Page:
1. Introduction
An important feature of MartinLöf type theory (MLTT) is the identity type which makes it possible to express equality inside type theory. More precisely, if is a type (in any context), and are terms, then is a type whose inhabitants represent proofs that and are equal. As it is common nowadays, we write or instead of , and call its elements simply equalities. Homotopy type theory (HoTT) embraces the fact that may come with interesting structure. This means that, in many cases, we do not only care about the question whether and are equal, but also how or in which ways they are equal. For example, due to Voevodsky’s univalence axiom, is equivalent to . Here, is the type of booleans, is a type universe, and the two equalities stem from the two ways in which is equivalent to itself. Another nontrivial example is which turns out to be equivalent to the type of integers [17], where is the “circle” in HoTT.
A type where each such type of equalities can have at most one inhabitant is called a set, and further said to satisfy the principle of unique identity proofs (UIP). An example for a set is the type of natural numbers: is equivalent to the empty type , while is equivalent to the unit type , and so on. Many algebraic structures can be implemented straightforwardly if we are happy to do everything with sets; for example, [22, Def 6.11.1] defines a setlevel group to be a tuple , where is a set, together with a multiplication operation , a unit element , an inversion operator , and equalities expressing the usual laws. The book then further shows how one can construct the free setlevel group over a given set (see [22, Chp 6.11]).
More interesting and challenging is it to define higherlevel structures, not restricted to sets. Since we use HoTT (rather than, say, set theory) as our foundation, it is natural to attempt this. For example, it has been known for some time that externally, every type carries the structure of an groupoid [18, 24]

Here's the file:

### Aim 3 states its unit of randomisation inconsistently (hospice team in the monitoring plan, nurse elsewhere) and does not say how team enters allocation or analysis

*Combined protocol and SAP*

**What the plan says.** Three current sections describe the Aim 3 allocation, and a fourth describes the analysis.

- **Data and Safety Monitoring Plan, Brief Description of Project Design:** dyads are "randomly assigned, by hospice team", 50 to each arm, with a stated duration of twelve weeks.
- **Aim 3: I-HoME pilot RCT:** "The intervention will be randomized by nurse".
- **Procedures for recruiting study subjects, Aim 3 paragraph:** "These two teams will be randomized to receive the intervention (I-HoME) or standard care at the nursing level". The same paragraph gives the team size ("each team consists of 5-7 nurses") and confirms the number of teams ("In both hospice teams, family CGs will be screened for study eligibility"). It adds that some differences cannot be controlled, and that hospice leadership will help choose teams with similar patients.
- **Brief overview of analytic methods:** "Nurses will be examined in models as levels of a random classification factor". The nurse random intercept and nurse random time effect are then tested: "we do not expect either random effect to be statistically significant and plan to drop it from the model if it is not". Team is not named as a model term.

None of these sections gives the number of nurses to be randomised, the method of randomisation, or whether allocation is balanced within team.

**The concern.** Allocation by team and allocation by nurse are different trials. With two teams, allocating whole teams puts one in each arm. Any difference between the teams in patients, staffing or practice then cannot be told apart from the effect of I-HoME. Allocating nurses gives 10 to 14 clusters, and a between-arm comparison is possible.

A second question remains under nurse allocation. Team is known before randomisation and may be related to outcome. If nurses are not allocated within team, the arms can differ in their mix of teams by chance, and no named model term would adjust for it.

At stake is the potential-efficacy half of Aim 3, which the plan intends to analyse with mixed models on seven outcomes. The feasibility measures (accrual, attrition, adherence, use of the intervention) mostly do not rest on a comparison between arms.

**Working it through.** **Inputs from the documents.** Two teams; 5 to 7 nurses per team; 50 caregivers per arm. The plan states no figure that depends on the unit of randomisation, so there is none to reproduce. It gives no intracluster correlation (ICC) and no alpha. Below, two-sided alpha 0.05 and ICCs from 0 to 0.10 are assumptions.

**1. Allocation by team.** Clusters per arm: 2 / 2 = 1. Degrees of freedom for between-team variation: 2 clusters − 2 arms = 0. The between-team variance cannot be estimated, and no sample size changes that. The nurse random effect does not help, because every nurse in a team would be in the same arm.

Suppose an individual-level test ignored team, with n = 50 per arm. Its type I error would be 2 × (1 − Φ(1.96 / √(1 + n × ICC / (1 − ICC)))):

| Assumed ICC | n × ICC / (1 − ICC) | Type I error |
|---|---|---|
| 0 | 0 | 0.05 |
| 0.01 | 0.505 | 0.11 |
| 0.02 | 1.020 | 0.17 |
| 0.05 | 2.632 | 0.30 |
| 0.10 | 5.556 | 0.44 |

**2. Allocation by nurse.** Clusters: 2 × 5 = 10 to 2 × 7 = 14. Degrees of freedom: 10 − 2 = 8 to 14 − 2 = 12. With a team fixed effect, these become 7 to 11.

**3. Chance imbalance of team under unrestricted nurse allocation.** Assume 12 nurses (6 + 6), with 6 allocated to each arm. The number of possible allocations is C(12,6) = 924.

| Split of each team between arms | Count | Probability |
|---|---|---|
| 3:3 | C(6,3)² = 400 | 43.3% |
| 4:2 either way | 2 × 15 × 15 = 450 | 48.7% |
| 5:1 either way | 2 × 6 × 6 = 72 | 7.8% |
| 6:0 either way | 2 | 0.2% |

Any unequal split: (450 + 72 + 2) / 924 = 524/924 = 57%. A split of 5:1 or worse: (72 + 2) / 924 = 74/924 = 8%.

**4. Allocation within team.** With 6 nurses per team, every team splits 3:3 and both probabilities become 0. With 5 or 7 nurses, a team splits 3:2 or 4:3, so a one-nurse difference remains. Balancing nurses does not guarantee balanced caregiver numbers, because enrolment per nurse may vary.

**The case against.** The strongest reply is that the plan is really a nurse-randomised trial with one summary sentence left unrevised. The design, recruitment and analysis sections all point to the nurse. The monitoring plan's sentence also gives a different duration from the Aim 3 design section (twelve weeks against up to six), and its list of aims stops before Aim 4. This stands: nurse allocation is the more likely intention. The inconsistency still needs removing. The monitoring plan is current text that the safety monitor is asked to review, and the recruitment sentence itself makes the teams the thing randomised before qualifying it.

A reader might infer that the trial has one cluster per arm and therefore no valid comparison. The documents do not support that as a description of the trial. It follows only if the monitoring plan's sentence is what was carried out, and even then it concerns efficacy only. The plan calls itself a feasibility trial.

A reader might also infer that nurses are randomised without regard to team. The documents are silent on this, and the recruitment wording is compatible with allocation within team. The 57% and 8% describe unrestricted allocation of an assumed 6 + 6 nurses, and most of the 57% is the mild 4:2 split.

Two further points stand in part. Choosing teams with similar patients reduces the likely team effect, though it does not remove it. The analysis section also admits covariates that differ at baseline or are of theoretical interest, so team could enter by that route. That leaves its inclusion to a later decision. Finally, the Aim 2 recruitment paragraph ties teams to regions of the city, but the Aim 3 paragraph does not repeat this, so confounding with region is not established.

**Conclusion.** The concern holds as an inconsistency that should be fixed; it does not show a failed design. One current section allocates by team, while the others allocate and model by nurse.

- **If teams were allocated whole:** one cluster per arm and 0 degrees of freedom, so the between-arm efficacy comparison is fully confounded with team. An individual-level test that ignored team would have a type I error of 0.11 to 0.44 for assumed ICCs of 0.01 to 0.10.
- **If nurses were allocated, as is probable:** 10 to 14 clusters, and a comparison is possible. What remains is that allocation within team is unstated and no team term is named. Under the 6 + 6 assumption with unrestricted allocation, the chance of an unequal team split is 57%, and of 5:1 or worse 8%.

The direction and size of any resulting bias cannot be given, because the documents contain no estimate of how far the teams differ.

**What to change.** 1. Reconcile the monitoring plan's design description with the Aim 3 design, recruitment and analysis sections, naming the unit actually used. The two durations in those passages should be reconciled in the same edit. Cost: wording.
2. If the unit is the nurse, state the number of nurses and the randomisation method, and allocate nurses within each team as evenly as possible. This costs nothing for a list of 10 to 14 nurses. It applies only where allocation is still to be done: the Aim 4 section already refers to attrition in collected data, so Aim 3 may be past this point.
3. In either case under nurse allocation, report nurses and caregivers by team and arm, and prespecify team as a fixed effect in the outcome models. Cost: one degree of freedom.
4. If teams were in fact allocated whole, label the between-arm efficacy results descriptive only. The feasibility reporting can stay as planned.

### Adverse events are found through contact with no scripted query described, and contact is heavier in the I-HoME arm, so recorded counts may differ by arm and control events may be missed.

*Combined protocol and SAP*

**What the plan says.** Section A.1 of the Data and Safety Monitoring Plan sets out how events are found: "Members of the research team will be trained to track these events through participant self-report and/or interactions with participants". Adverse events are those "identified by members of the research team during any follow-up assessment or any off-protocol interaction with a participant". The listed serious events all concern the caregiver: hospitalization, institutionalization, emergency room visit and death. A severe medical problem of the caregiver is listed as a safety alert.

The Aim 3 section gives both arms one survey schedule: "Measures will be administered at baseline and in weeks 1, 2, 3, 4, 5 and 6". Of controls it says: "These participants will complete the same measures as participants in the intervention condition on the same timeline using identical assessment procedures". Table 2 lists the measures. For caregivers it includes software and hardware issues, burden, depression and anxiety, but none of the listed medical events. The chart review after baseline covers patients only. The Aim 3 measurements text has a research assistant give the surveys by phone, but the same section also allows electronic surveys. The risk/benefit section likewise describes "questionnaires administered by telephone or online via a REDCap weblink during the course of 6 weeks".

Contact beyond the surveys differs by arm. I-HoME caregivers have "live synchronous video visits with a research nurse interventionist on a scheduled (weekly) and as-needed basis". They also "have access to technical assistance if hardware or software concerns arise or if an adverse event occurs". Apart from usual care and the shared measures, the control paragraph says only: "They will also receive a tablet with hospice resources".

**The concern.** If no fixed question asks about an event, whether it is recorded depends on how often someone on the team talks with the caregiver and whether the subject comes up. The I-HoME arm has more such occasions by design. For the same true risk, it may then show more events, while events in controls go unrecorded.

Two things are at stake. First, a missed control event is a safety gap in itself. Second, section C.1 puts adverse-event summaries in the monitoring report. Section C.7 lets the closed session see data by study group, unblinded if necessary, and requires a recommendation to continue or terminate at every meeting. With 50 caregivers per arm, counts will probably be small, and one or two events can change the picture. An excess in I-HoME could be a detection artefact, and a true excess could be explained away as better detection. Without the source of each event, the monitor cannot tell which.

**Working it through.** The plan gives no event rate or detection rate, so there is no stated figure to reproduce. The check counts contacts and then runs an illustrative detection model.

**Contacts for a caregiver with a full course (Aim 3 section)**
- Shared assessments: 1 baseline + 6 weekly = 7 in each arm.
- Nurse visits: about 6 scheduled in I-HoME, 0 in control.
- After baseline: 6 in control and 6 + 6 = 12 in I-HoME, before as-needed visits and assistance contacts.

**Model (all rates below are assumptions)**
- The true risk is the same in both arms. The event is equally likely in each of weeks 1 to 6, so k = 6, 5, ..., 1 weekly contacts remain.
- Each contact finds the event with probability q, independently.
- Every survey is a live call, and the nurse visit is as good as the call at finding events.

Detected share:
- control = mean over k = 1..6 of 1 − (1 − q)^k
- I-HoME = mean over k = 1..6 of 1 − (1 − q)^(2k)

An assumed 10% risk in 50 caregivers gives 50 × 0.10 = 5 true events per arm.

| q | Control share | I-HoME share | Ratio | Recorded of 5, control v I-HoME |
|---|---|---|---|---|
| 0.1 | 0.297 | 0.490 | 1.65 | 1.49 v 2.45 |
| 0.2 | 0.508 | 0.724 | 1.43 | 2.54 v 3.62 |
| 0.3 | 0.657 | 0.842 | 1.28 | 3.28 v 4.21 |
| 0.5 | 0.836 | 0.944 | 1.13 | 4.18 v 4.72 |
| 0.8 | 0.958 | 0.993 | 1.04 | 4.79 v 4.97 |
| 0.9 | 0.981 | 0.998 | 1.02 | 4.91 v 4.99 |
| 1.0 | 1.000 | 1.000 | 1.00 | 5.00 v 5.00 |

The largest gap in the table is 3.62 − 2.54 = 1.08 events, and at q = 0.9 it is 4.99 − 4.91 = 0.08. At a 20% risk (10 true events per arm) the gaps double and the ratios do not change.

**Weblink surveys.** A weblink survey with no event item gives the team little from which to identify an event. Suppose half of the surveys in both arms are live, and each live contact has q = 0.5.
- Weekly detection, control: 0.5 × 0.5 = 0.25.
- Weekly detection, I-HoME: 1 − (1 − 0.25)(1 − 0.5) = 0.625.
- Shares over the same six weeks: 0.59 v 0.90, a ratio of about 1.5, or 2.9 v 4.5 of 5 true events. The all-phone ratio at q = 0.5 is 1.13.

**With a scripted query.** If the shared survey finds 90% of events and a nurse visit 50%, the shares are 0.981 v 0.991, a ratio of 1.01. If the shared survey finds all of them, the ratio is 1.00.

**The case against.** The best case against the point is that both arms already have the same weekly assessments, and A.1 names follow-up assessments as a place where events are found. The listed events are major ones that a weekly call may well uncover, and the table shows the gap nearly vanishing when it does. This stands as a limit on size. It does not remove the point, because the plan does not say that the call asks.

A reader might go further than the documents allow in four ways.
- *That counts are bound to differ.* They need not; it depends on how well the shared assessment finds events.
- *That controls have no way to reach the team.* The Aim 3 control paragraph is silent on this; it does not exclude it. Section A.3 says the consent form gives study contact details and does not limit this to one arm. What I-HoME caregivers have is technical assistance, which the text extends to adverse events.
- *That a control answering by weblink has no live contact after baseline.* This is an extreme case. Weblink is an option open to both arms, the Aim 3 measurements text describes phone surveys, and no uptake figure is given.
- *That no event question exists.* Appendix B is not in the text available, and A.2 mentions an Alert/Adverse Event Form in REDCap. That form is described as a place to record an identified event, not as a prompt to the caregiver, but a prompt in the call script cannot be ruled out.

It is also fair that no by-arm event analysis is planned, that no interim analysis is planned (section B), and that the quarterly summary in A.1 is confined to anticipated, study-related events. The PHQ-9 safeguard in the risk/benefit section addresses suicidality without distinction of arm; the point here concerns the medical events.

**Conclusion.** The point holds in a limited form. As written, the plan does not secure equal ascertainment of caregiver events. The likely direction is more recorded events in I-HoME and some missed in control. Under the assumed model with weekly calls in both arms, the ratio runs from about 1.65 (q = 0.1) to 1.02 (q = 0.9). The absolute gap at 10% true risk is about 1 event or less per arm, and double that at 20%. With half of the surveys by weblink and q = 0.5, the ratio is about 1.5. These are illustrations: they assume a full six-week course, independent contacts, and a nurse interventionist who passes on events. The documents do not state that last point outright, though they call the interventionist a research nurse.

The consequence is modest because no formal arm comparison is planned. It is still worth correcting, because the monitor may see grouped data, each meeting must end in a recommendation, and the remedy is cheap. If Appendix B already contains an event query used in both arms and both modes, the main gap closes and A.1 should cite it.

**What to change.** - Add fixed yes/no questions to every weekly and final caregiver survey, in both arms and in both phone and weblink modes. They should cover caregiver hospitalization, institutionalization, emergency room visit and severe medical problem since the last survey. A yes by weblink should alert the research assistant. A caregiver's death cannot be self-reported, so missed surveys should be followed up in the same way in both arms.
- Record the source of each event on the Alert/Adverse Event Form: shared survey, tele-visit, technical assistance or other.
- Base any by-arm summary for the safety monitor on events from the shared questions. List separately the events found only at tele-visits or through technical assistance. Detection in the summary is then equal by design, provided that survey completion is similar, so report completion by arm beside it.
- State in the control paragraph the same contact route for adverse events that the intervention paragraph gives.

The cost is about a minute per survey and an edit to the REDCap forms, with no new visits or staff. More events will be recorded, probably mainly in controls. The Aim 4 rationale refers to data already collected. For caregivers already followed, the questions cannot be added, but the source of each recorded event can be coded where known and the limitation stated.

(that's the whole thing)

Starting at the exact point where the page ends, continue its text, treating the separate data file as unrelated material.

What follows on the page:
. Internally, we can play a trick and use the following definition, which probably can be considered “HoTT folklore”:
Definition 1.
An group is a type which is equivalent to a loop space. More precisely, is a group means that we have a connected type and a point together with an equivalence . If is an group represented by and is a second group represented by , then a homomorphism is a pointed function .
In other words, an group is a type that admits a delooping. Clearly, the unit element of this group is , and composition is given by composition of equalities. Some theory of higher groups in homotopy type theory has very recently been developed by Buchholtz, van Doorn and Rijke [10].
It is worth noting that Definition 1 makes use of the fact that a suitable notion of an (untruncated) group already naturally exists in HoTT, which is not the case for many other interesting structures. Defining untruncated algebraic structures in general and directly is an important open problem in HoTT. To see why this is hard, let us start from the setlevel definition above and remove the condition that is a set. The equalities which guarantee that the multiplication is associative, the unit is neutral, and inverses cancel, are not sufficient anymore; they would not give a wellbehaved definition of a higher group. For example, one may ask oneself how one would prove that equals : there are two canonical ways, and these should coincide (“MacLane’s pentagon”), but any such rule that we add would have to satisfy its own coherences. It is currently unknown whether it is possible to complete this sort of definition in a satisfactory way. In a nutshell, the problem is that the usual definitions would, if expressed internally in type theory, amount to infinite structures of coherences. In classical homotopy theory, these conditions are often organised in the form of an operad [21, 1], but a representation of such structures that can be written down in type theory has not been discovered so far. This is certainly not for a lack of trying; cf. the muchdiscussed open problem of defining semisimplicial types [23].